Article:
Friday, February 15, 2008

Minnesota Starvation Study

Sandy Szwarc at Junkfood Science posted How we've come to believe that obesity is caused by overeating on February 7. This is a review of the historic Minnesota Starvation Study by Ancel Benjamin Keys, Ph.D., of starvation and its aftereffects. During World War II, it was evident that the millions of people in Europe who were being starved would need knowledgeable care when the war was over. Dr. Keys recruited young men who were conscientious objectors, healthy both physically and psychologically, to undergo three months of starvation on 1600 calories a day (substantially more than most dieters live on) meant to reproduce the diets of people in war-torn countries, for three months. Out of the hundreds of volunteers, he chose 40. Healthy young men, who were willing to starve so that others could be fed. The men were followed through a full year of recovery.

Among the things discovered when the men were allowed to eat as their bodies dictated after the starvation segment of the study:
  • It was not possible for them to recover on 2,000 calories a day.
  • For up to six months, they ate up to 4,000 calories a day.
  • They regained every pound lost, plus 10%.
  • The regained weight was more fat and less muscle than the weight they had lost.
  • Eventually, they stopped gaining and naturally returned to their original weight.
  • "Overeating" was evident only as long as the men were below their normal weight.
Considering these facts puts the diets I've been on and the rebound eating I've done in an entirely different light. In the first place, I don't think that a single one of the over 35 diets I've been on was as high as 1600 calories a day! The first diet my mother put me on was 900 a day. Of course it was only for 9 days, but still -- 900 calories. I was once put on an herb tea fast by a doctor, that had no calories a day for whatever length of time it took to lose 60 pounds. It was rare for a diet to be as much as 1,000 calories a day. Eventually my metabolism had adjusted to dieting starvation to such an extent that I couldn't lose weight on anything more than 800.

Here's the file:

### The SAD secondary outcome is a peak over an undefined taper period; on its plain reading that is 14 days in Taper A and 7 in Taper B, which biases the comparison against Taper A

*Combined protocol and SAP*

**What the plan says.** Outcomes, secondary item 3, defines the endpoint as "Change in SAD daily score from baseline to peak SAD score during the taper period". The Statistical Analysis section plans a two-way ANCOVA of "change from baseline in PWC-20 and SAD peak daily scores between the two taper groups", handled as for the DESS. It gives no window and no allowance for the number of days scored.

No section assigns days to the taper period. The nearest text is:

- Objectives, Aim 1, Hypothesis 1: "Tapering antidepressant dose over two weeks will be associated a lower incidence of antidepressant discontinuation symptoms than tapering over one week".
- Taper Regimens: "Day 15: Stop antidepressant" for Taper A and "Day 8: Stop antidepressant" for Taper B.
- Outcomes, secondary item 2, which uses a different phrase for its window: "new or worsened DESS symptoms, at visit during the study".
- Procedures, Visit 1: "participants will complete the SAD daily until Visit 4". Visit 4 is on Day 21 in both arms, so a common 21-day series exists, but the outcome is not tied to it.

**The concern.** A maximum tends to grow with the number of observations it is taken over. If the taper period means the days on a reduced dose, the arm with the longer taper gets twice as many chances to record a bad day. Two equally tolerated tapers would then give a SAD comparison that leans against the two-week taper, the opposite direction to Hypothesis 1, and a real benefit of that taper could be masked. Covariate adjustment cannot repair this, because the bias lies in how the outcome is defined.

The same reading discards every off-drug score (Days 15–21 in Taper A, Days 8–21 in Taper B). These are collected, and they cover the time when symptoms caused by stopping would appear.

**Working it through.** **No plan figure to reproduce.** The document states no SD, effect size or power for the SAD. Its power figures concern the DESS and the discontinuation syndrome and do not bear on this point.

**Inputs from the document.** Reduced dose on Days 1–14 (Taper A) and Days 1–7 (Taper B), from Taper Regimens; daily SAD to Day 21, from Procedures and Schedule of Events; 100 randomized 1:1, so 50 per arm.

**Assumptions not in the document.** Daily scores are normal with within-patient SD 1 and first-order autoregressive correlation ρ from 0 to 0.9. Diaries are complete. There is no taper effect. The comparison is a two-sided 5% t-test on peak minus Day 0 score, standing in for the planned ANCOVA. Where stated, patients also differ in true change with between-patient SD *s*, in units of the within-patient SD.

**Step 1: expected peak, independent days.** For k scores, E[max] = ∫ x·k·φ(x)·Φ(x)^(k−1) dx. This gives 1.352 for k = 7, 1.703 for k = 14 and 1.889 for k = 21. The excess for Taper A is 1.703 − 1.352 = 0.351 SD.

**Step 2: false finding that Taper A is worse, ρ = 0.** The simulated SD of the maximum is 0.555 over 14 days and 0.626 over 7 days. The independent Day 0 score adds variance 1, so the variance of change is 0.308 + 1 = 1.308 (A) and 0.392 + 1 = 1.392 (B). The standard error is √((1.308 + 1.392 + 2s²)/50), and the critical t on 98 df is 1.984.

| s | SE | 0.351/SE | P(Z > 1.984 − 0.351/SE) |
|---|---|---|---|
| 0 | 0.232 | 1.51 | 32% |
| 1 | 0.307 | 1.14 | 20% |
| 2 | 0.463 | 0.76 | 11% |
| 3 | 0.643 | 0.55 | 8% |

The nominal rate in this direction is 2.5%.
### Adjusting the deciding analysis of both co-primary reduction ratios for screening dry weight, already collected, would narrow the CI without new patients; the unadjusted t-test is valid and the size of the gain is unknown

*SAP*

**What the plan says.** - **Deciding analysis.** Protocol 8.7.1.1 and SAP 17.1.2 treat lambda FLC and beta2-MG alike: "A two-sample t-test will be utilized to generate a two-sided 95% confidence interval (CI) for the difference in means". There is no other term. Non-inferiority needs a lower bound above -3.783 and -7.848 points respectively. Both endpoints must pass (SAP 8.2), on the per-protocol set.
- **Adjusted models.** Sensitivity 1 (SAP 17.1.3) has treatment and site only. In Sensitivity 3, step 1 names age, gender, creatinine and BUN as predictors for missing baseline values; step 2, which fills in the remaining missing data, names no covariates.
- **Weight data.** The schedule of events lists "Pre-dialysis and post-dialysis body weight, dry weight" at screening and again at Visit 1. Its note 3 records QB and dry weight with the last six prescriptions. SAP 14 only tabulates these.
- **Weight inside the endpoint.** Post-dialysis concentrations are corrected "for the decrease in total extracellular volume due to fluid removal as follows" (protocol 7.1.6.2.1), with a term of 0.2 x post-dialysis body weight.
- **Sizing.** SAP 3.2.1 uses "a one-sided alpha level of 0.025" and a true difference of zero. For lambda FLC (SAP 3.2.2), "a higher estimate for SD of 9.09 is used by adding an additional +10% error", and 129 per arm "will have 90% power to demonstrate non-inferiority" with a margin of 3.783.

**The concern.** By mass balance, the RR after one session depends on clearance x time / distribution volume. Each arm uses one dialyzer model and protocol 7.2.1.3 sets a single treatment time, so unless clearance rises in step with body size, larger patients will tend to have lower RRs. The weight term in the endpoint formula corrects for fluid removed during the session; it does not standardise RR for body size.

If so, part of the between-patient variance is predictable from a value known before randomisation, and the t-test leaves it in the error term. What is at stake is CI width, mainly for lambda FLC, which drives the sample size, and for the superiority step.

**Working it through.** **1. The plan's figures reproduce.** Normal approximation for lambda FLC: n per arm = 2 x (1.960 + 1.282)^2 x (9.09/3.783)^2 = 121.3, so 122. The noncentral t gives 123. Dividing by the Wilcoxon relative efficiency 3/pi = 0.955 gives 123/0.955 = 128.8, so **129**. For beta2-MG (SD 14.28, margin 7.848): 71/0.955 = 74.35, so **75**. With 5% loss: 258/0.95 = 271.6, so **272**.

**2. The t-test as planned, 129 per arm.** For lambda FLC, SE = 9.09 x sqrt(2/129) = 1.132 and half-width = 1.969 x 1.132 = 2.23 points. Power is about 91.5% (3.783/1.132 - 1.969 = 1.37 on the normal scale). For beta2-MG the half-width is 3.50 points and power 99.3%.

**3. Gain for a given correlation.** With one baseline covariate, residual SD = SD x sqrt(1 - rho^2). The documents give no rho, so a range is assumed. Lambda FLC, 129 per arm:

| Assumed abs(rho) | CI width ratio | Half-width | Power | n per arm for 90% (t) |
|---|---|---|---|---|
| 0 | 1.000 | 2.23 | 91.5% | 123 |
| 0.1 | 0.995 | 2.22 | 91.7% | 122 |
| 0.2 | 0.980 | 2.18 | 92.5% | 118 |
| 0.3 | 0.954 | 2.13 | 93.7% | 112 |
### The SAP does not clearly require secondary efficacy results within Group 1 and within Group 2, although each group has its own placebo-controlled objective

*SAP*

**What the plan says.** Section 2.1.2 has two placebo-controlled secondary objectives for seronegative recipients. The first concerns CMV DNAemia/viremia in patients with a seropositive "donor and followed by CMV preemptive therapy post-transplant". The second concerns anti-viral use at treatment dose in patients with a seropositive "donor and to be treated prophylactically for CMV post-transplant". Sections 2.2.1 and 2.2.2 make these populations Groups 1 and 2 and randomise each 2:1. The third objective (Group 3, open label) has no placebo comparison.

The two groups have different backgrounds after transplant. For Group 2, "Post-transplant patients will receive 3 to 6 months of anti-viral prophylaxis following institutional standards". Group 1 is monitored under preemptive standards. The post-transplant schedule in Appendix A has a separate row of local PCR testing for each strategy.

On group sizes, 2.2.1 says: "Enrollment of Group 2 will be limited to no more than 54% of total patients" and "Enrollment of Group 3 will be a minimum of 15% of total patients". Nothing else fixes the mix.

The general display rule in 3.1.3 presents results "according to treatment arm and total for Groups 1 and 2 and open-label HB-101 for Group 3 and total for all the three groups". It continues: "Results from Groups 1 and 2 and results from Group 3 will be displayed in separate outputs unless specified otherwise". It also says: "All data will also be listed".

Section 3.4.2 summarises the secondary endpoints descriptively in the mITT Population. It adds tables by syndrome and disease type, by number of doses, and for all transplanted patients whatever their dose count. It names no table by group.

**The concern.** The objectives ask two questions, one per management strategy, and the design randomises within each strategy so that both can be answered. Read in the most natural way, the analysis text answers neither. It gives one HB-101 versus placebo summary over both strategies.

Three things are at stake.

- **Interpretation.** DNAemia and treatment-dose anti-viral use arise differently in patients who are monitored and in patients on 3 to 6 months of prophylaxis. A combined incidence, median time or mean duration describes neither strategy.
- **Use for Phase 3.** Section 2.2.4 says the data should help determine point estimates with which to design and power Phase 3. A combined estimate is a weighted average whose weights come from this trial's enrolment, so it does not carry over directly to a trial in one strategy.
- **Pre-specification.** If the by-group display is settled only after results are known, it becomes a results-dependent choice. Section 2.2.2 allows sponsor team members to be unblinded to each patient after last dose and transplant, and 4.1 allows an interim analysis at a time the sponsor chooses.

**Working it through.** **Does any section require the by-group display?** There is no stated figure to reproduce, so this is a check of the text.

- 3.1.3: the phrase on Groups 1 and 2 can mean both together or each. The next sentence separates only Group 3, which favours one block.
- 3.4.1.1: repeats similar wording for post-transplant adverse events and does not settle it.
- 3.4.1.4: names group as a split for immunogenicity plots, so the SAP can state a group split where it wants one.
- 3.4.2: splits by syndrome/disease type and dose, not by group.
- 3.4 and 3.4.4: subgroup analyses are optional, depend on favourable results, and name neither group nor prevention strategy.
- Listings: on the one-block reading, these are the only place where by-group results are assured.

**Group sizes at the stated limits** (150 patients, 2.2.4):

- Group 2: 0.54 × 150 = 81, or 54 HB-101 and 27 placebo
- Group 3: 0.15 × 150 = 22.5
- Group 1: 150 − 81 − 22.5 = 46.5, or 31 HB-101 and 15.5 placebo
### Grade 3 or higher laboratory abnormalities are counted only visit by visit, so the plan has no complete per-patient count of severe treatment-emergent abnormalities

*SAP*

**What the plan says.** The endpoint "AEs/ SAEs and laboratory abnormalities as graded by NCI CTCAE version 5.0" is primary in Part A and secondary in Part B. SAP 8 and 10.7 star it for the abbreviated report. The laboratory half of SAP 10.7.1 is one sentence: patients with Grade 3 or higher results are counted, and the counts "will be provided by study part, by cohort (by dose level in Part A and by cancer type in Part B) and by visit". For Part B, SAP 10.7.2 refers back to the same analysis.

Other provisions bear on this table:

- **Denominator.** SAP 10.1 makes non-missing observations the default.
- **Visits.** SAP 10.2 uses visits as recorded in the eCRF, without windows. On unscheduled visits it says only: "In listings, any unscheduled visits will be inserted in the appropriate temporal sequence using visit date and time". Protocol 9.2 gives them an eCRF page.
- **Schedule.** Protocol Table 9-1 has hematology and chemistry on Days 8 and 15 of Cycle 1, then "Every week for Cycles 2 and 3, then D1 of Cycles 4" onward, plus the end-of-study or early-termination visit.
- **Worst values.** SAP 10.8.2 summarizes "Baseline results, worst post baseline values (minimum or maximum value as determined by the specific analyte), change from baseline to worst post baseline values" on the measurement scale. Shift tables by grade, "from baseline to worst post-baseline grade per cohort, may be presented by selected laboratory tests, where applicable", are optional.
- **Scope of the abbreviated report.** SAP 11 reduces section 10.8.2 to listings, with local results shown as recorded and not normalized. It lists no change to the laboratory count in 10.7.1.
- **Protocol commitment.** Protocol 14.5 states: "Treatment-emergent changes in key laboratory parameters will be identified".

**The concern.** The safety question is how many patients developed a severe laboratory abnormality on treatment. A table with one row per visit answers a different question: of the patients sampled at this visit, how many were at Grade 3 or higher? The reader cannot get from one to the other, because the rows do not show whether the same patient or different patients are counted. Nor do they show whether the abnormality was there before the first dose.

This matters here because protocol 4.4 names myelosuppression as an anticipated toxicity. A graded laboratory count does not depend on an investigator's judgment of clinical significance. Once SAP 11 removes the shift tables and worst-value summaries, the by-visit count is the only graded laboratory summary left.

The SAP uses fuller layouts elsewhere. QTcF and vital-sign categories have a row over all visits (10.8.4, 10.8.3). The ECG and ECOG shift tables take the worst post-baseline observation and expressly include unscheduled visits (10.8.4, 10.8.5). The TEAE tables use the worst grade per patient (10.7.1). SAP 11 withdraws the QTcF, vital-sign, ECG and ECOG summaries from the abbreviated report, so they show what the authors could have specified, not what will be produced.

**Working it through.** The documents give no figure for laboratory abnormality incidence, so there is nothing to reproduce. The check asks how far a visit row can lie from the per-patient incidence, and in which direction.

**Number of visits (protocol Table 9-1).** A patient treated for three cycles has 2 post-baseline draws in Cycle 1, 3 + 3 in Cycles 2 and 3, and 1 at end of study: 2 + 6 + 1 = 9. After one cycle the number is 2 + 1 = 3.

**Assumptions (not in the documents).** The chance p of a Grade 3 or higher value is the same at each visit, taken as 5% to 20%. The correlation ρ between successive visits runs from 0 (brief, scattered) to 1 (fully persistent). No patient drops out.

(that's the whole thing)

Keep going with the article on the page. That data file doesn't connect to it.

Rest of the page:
Until I totally stopped dieting, I only twice went more than six months without going back to dieting to re-lose the weight I was regaining. The first time was when I was 16 and went to live with my great-aunt, and spent two years eating normally; the second was for eight years in my late 30s and early 40s. In both cases, my weight stayed steady. I ate what I wanted and did not gain anything in that time. Those were the only times between the age of 12, when I began to diet, and the age of 58, when I gave it up for good, when my weight wasn't yo-yoing. The only times when whatever I took out of the closet and put on would fit the way it had the last time I'd worn it. I did not balloon out of sight.

I never allowed myself to eat 4,000 calories a day on a constant basis. Rebounding did include what I considered "binges" of about 3,000 calories a day, but the part I thought of as the diet was usually followed by gritting my teeth and holding my eating to about 2,000 calories a day. Once, a doctor "helped" me to diet and maintain my weight loss by adding 100 calories a day each week until I reached the point where I was beginning to gain weight, at which point I was supposed to have discovered my life-long maintenance calorie needs. I don't remember what that was, I don't think I ever got to that point before I lost my will power and broke out, and then, of course, went on another diet.

Although I knew that my first diet was only for nine days, before too many years had passed, I was dieting toward a goal weight, and had no idea how long it was going to take. And, each diet took longer. Three months was as nothing.

Every time I ate more than I thought I should, or gained any weight back, I felt guilty. I hated my lack of will power. I cursed the raging health of my body that was trying to get me out of starvation and get me safe. The normal, healthy need for calories to rebuild what I had starved off was seen as perverse and proof that I was a bad person. By me and by others, like my mother, my doctor, and society at large. The fact that my body fought for health and put that weight back on me was seen by all of us as proof that I was a bad person.

By the time I had stopped dieting, I was twice the weight that I had been when I started. My body has probably lost any hope of ever figuring out what I would have weighed had I not dieted and getting me back there.

And, of course, the world and I believed that I had been overeating. Hell, when I ate more than 1,200 calories a day I thought I had been overeating. That there was something fundamentally wrong with my moral fiber.

If you have ever dieted, how do these facts add up in light of your experience? If you have ever known anyone who has dieted, how do you see their experience now?

Recruitment poster courtesy Sandy Szwarc, Junkfood Science

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